“In the beginning God created the heavens and the earth” (Genesis 1:1).
The Bible begins with the story of creation, declares at the outset that God is the Creator, and reiterates this understanding of origins from Genesis to Revelation. The Bible’s teachings on creation clearly are foundational to Christian faith.
In studying the biblical doctrine of creation, it should be understood that the Bible makes no claim to be a scientific textbook. Nor should the Bible, which is intended to communicate to people throughout the ages, be expected to utilize modern scientific terminology. Nonetheless, the Bible declares itself to be trustworthy in whatever it teaches to be true, whether relating to matters of faith, history, or the created order. “All Scripture is God-breathed and is useful for teaching, rebuking, correcting and training in righteousness” (2 Timothy 3:16). We affirm with Jesus the authority, certainty, and finality of God’s eternal Word, for “Scripture cannot be broken” (John 10:35, NASB; Matthew 5:18).
God Is Creator of Everything
In the Genesis creation narratives, and throughout the Old and New Testaments, the Bible emphasizes that God is Creator, not only of the earth and its inhabitants, but of everything that exists (Exodus 20:11; Nehemiah 9:6; Psalm 146:6; Acts 14:17; Revelation 4:11; 10:6).
The Bible story stands in sharp contrast to ancient Near East thought that tended to be dualistic, teaching that the universe in some form existed eternally alongside the gods. In ancient mythologies, the gods created certain things but always from preexisting materials. However, the biblical declaration that God is the Creator of everything sets Him apart from these pagan gods and their idols (Psalm 96:5).
More recent materialists also tend to believe that matter is eternal and the sum total of all existence. Consequently, evolutionary theory assumes that the universe and all life forms, including humans, are evolving spontaneously through mechanistic forces, unguided by any external intelligence, divine or otherwise.
Over against these beliefs, the Bible assumes and plainly teaches that God existed before all things (Psalm 90:2). Moreover, He brought the universe into existence out of nothing (ex nihilo), that is, without preexisting materials (Romans 4:17; Hebrews 11:3). Belief in the eternality of matter and the theory that the universe evolved on its own are therefore inconsistent with, and, indeed antagonistic to, biblical faith.
The Reality of Creation
Chapters 1 and 2 of Genesis accurately communicate God’s creation of the heavens and the earth. Using language that appears to employ both prose and poetry, and that contains both literal and symbolic elements, the story is a simple, yet beautiful and compelling, narrative intended to speak to people in all ages.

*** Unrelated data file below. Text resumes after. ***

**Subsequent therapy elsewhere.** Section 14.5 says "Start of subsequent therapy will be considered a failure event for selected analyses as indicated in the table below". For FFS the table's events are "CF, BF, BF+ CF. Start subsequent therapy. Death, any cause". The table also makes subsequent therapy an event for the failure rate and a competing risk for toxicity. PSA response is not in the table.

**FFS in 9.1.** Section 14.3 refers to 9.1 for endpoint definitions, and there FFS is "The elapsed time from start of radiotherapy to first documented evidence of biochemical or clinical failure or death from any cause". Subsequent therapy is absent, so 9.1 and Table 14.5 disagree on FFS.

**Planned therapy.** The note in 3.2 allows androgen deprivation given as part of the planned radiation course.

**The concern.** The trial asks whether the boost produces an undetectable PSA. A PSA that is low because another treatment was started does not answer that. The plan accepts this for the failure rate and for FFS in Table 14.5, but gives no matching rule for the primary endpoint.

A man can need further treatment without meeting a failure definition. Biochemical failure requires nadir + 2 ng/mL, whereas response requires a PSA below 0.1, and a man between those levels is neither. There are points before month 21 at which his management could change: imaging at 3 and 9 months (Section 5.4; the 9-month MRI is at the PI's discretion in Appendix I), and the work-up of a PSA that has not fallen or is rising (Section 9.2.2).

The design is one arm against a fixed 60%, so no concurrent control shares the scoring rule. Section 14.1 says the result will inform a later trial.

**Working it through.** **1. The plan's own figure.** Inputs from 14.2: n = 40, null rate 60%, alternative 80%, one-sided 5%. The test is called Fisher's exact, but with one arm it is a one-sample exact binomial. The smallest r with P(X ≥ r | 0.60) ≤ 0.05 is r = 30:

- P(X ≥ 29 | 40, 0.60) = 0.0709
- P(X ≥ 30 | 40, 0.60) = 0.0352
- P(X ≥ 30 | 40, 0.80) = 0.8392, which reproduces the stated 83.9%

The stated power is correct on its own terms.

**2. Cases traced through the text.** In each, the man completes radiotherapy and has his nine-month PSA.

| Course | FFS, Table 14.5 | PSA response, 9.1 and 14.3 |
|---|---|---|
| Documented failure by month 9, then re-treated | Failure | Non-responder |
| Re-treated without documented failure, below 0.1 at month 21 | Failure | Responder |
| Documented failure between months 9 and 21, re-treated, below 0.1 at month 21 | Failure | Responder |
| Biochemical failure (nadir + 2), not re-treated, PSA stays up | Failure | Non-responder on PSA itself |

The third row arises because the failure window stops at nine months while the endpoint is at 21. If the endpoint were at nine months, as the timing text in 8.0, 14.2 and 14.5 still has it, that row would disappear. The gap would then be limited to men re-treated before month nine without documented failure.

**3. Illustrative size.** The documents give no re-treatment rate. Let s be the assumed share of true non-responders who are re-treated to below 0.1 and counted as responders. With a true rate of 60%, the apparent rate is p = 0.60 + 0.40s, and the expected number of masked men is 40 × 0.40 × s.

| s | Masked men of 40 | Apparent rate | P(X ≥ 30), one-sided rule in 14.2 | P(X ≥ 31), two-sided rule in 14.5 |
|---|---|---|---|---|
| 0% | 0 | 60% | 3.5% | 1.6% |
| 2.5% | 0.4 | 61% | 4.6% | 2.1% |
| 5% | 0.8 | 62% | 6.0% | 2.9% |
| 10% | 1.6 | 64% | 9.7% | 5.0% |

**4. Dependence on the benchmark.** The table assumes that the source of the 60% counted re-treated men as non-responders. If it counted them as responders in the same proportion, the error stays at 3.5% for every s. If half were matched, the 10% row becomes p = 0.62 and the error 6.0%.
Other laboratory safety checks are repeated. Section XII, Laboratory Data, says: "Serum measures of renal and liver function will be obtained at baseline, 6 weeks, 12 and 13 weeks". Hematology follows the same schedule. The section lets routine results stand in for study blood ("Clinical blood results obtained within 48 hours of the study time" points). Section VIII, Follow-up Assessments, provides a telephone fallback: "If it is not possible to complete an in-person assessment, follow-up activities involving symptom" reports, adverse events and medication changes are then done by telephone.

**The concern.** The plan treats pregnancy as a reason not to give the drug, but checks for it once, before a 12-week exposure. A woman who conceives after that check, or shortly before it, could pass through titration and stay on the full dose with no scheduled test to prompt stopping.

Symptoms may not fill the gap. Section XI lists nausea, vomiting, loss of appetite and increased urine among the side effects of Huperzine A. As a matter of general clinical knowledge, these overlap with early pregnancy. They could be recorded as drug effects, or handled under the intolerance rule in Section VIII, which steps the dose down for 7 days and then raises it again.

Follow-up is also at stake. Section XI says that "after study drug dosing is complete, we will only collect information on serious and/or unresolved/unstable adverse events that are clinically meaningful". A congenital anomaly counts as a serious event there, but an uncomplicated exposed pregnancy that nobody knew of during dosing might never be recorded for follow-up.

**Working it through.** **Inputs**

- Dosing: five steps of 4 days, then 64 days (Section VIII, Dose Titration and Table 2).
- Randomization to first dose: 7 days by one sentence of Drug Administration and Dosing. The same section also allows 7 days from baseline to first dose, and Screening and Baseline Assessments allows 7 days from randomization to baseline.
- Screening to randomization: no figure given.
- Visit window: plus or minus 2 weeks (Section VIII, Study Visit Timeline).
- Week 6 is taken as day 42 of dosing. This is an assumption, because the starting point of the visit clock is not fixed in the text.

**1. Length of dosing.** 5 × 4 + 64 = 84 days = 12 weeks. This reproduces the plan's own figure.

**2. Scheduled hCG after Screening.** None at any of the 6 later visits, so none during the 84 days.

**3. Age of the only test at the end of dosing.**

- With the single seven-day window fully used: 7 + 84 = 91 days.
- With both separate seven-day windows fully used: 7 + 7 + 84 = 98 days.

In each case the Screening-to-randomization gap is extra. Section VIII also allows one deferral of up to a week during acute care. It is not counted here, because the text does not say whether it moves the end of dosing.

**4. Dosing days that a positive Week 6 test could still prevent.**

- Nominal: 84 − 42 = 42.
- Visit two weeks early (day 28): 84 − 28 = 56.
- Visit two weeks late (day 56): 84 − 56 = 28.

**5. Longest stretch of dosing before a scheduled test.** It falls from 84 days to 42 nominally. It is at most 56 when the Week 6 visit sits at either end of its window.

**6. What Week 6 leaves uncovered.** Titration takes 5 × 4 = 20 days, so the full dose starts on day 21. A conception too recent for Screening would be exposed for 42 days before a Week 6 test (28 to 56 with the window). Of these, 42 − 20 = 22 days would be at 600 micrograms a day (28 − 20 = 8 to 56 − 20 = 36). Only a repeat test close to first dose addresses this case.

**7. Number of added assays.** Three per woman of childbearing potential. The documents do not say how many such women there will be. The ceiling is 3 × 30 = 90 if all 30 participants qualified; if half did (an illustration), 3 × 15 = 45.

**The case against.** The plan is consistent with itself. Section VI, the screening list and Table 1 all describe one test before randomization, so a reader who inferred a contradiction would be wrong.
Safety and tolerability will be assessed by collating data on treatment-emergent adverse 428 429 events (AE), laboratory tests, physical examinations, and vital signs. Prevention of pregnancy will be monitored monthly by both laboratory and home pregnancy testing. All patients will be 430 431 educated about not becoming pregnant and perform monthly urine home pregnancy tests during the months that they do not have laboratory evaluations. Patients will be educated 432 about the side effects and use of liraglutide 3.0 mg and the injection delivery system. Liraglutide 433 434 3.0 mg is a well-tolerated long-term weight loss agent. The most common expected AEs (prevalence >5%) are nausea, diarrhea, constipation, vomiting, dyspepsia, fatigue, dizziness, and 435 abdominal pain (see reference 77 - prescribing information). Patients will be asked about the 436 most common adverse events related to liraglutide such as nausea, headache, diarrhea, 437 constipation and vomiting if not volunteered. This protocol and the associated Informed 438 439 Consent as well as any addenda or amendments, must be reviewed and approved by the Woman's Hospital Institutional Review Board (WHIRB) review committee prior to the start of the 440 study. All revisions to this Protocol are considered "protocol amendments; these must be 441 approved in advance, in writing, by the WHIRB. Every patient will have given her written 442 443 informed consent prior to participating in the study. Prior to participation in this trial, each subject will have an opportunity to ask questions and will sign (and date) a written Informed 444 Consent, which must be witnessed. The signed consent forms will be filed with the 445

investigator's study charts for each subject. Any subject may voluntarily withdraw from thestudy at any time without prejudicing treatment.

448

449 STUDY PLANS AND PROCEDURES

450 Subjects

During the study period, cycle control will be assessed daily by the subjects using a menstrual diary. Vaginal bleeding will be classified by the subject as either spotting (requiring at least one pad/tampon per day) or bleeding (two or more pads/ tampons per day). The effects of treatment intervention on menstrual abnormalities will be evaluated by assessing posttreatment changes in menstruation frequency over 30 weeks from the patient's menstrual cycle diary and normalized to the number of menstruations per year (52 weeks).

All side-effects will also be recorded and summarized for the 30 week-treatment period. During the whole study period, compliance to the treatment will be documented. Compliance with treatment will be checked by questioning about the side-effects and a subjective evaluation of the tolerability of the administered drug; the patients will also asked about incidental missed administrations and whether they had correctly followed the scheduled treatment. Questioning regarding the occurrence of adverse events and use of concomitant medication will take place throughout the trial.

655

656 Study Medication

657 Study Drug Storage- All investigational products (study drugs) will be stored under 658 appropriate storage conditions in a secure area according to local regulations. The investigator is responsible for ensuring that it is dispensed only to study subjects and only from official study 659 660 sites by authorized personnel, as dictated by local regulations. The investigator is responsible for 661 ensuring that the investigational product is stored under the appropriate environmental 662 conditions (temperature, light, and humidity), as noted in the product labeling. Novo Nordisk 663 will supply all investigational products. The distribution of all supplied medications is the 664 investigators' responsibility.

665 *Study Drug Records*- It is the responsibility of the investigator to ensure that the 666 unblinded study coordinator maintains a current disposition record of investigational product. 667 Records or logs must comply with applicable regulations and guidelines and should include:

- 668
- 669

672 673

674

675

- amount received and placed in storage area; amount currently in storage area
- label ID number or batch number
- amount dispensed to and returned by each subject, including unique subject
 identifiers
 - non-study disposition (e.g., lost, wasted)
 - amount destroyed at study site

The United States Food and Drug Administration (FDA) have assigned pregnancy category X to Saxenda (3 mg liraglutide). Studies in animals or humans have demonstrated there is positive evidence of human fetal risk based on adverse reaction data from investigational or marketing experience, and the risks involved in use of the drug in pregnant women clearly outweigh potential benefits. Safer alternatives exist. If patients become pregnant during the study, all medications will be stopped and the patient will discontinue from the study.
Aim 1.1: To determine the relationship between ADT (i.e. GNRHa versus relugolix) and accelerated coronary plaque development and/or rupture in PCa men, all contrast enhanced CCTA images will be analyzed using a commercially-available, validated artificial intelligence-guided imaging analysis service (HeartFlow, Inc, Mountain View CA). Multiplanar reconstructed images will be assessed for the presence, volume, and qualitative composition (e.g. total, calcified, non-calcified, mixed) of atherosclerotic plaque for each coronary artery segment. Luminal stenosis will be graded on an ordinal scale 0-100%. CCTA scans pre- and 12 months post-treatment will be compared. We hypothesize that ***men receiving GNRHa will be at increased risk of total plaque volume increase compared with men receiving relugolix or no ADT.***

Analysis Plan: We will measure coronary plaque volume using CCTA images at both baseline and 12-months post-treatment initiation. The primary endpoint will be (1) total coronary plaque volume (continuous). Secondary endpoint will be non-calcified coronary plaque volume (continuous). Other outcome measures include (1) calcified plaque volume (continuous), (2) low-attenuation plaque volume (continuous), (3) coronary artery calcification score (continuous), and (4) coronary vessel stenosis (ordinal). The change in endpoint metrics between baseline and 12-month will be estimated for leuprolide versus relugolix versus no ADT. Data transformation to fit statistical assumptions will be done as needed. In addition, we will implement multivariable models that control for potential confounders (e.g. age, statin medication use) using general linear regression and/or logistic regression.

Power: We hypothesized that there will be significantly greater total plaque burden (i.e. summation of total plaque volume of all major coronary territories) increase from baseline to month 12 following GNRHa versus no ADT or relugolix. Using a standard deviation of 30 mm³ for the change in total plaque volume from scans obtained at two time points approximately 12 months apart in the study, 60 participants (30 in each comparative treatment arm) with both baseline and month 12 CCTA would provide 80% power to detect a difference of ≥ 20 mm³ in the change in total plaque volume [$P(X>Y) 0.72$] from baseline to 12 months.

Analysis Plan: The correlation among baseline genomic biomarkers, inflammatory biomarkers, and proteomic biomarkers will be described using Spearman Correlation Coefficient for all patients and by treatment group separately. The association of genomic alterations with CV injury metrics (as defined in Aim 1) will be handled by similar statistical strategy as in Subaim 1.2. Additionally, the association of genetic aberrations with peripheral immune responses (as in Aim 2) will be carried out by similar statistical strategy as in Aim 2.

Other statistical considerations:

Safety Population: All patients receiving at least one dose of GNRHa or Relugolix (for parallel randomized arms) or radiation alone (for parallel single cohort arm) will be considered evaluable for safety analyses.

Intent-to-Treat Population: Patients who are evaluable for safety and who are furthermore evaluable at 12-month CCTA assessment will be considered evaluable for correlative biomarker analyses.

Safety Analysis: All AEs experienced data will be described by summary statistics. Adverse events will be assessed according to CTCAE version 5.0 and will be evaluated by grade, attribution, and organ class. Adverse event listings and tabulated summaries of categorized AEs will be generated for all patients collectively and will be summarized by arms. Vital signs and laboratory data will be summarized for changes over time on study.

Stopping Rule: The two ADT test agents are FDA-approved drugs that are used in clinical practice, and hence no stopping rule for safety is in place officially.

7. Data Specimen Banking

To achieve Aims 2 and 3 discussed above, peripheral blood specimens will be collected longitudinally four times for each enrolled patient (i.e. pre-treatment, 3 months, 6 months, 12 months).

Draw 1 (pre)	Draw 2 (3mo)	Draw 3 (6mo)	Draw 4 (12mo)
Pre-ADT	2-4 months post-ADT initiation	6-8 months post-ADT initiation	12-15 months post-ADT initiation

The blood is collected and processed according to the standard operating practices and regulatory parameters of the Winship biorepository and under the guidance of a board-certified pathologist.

The intricate design and delicate balance of creation is so complex that humans will never fully comprehend it—only the Creator himself can do so. But the message that God alone is Creator plainly has been communicated to all who through the ages hear and read the Genesis account. The simplicity, power, and beauty of these creation narratives contrast vividly with competing pagan myths from the ancient Near East.
Some have contended that the first two chapters of Genesis are poetical and are to be taken as parables. But a comparison of poetical references to creation (Deuteronomy 32, 33; Job 38:4–11; Psalms 90; 104:5–9) shows that the Genesis account is in prose form, though it may contain some poetic language. Even so, poetry in the Bible, as in other literature, often describes actual, historical events, so the use of poetry does not make this account fictional.
Only God Can Create
It is also evident that no part of God’s creation, angel or human, is creative in the sense God is. The Hebrew word for “create” (bara’) always has God as the subject of the verb. This word is used for God’s work of creation and is also used to indicate that God will do something unusual and unprecedented. For example, it is used when God said to Israel at Sinai: “I will do wonders never before done [bara’, “created”] in any nation in all the world” (Exodus 34:10).
The significance of the Hebrew verb bara’ is also illustrated when God spoke through Isaiah to his stubborn people, “From now on I will tell you of new things ... They are created [bara’] now, and not long ago” (Isaiah 48:6–7). As in the first chapter of Genesis, the word bara’, “to create,” is used only of completely new and unprecedented acts of God; that is, of the creation of the heavens and the earth in the beginning, of the creation of the first animal life in the sea (1:21), and of man and woman in God’s own image (1:27). At other times, the words “made” (‘asah) and “formed” (yatsar) are used. So the word “create” (bara’) emphasizes that God alone is the Great Creator of all.